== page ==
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cultivate it is confined within narrow bounds; and, unlefs a language be fixed by determinate laws, it will always be of small repute. Great writers raise the reputation of a language; and, to admit of fine writing, it is necefsary that the language be already formed. Such is the object of the great work of which I this day lay the foundation. It is you, gentlemen, that I have chosen to give a consistency to the Swedish language, and to bring to perfection my enterprise.
Knowledge, genius, and taste are requisite here; they are all equally necessary, though they are rarely found united. It was, therefore, necefsary to form an association of different persons, some of whom, ardent in the pursuit of polite literature, have given free scope to their inclination, and have made it the chief object of their studies; others, by the extent of their erudition, have fixed their judgement by principles founded on the authority of nations and the course of ages; others, formed in businefs, and in the best company, have refined their perception, by the circumspection which exalted stations require, and that continual change of company which their employment hath brought them into; circumstances which require prudence in discourse, and that choice of words, which forms the delicacy of taste, which gives to each word its true meaning, and prescribes limits to its signification.
"If a society so formed, can answer the end which I propose, I ought to expect every thing from this of which I this day confirm the institution.
At its commencement, it already pofsefses mem→ bers meriting universal suffrage. To the glory of my kingdom, I see here an afsembly of men who do as much honour to the Swedish language, as they merit one day to be celebrated by it. Gentlemen, I anticipate the judgement of that posterity for whose benefit you are now going to labour. It views merit with a sure eye that neither can be blinded by the false glare of flattery, nor by the fhades of obloquy, with which partial criticism sometimes covers the living." After having given his merited eulogium to each member of the academy, the king proceeds: "To honour the memory of great men, is to call upon posterity to imitate them. That is to say, warriors, statesmen, citizens, you who have inherited the names of those heroes, or you who occupy their places, behold the tribute that gratitude decrees to their memory; merit, if you can, like eulogiums. Your names are to appear before the tribunal of ages Take care not to degenerate. It depends upon yourselves to render your names equally illustrious."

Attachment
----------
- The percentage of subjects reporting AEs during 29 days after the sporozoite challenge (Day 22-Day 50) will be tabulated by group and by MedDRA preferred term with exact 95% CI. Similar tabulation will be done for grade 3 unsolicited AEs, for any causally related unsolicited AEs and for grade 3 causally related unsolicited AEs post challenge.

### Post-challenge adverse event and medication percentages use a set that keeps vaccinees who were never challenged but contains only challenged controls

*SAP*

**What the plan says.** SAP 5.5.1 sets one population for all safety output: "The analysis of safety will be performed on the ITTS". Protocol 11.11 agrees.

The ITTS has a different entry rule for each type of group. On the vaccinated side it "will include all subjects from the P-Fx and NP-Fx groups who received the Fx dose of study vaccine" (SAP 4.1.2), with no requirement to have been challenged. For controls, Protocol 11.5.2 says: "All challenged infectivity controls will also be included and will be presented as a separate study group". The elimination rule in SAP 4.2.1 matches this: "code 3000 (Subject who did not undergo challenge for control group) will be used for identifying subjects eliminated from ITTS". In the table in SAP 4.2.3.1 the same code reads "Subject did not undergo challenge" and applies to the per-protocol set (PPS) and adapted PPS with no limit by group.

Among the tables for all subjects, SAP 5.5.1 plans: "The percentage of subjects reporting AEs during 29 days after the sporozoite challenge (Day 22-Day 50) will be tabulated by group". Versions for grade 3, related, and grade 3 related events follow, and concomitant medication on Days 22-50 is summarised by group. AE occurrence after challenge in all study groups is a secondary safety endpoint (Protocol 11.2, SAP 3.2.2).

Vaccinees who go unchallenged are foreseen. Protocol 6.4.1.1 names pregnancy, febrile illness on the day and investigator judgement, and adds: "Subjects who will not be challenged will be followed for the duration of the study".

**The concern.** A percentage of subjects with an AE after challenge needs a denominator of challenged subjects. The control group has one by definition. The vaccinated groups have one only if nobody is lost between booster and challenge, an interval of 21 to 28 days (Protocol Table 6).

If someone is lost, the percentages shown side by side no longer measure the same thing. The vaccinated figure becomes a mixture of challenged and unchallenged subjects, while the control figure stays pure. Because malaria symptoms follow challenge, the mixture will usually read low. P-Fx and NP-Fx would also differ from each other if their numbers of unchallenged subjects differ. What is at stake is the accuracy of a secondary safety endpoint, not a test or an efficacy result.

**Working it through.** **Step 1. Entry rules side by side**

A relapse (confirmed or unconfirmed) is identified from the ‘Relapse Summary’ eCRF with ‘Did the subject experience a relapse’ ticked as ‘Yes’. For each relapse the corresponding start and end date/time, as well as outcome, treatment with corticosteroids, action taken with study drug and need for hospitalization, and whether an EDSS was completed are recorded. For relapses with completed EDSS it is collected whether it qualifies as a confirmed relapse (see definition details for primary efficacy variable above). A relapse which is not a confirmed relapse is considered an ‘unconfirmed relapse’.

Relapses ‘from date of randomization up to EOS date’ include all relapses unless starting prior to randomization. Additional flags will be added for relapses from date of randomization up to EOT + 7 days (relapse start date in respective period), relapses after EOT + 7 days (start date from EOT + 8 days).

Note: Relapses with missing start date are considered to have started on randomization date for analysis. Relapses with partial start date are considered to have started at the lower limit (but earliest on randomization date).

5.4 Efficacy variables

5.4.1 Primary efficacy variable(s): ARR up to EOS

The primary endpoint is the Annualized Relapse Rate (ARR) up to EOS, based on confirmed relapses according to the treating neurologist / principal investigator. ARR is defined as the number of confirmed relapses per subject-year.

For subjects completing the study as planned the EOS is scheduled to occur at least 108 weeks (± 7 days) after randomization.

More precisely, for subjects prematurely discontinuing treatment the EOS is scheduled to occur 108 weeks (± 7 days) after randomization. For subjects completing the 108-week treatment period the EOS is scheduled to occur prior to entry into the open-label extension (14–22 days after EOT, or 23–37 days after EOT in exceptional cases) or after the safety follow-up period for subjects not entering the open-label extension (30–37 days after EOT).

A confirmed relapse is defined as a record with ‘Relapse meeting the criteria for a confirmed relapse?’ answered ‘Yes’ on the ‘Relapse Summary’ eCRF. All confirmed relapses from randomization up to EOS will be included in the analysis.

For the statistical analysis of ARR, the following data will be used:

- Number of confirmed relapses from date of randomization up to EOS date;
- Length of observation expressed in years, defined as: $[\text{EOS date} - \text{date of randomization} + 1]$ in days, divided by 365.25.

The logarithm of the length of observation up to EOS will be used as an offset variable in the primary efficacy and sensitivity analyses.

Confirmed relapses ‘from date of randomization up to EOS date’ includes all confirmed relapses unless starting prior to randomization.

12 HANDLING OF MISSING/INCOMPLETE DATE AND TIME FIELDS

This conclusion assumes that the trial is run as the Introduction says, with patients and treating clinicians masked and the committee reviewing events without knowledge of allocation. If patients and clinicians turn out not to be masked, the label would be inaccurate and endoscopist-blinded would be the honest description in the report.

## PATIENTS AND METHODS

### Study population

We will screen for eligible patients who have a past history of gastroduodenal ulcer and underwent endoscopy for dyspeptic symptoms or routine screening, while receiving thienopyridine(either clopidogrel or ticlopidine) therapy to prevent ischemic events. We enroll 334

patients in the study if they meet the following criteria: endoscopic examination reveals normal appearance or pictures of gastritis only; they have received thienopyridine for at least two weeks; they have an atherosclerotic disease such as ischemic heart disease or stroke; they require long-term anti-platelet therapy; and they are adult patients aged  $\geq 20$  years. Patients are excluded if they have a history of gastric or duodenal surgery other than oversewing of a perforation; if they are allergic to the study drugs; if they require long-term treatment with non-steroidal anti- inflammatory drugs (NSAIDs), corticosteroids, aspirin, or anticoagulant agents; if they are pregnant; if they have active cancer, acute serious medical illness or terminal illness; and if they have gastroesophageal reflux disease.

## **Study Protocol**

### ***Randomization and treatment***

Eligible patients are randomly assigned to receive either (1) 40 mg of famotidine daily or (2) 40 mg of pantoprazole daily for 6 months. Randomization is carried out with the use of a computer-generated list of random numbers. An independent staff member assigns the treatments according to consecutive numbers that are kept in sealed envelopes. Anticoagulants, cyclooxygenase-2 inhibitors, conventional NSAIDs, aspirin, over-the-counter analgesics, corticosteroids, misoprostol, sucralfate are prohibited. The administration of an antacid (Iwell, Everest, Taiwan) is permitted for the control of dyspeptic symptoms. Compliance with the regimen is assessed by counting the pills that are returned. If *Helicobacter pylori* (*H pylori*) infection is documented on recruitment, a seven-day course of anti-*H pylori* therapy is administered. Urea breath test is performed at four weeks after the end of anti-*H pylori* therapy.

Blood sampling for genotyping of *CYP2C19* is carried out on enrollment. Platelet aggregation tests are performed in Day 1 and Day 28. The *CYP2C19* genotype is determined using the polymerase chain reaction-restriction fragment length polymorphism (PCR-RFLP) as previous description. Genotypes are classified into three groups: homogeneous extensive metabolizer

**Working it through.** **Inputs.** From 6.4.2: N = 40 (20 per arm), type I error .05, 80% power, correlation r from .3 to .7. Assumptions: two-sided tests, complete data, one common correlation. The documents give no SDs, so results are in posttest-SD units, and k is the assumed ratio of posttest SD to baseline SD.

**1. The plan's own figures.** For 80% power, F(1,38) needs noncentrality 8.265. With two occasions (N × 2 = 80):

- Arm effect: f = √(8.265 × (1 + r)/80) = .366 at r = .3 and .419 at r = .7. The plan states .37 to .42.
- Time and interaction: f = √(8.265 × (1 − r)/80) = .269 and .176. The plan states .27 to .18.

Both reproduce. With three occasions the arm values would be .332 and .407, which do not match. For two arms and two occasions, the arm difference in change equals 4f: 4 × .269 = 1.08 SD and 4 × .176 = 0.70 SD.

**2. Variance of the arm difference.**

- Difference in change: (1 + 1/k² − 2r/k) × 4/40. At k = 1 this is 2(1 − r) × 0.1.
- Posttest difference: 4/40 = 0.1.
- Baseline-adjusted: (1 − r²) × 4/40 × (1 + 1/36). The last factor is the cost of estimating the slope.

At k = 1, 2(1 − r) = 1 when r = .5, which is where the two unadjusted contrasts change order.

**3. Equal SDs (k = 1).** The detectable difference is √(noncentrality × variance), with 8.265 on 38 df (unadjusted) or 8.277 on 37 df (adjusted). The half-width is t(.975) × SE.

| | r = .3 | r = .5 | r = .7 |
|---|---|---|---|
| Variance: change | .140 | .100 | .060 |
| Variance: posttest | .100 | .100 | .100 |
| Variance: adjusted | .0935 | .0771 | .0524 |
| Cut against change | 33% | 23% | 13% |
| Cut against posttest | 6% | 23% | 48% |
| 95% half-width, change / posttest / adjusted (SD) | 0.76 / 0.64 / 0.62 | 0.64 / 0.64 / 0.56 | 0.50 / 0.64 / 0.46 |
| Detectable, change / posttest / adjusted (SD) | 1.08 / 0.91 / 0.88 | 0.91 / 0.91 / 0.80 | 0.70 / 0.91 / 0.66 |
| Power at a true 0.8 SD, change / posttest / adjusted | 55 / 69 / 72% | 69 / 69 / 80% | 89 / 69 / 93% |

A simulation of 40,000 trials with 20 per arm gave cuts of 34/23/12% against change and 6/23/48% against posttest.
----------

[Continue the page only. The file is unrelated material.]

SPEECHES OF THE ACADEMICIANS.
Extract from the speech of his excellency the Count de Hoepken to the academy.
"From the king's speech, and the statutes just now read, we learn the intentions of his majesty, and the aim of the institution of this academy, viz. the culture of our language, and the refinement of taste; objects truly worthy of the attention of the monarch, and all the cares of the academy. With respect to the purity of the language, I think that
it is not necefsary always to trace it in the most
"If one of the principal endowments of the mind consists in facility of invention, that of the heart consists of lively sensations, imparting fire and quickness to the productions of thought. Whoever is not endowed with this last quality, would do well to study the language of the ladies. From their delicacy arise all those fhades of exprefsion which are peculiar to them, all those lively and brilliant images which depend on their exquisite sensibility."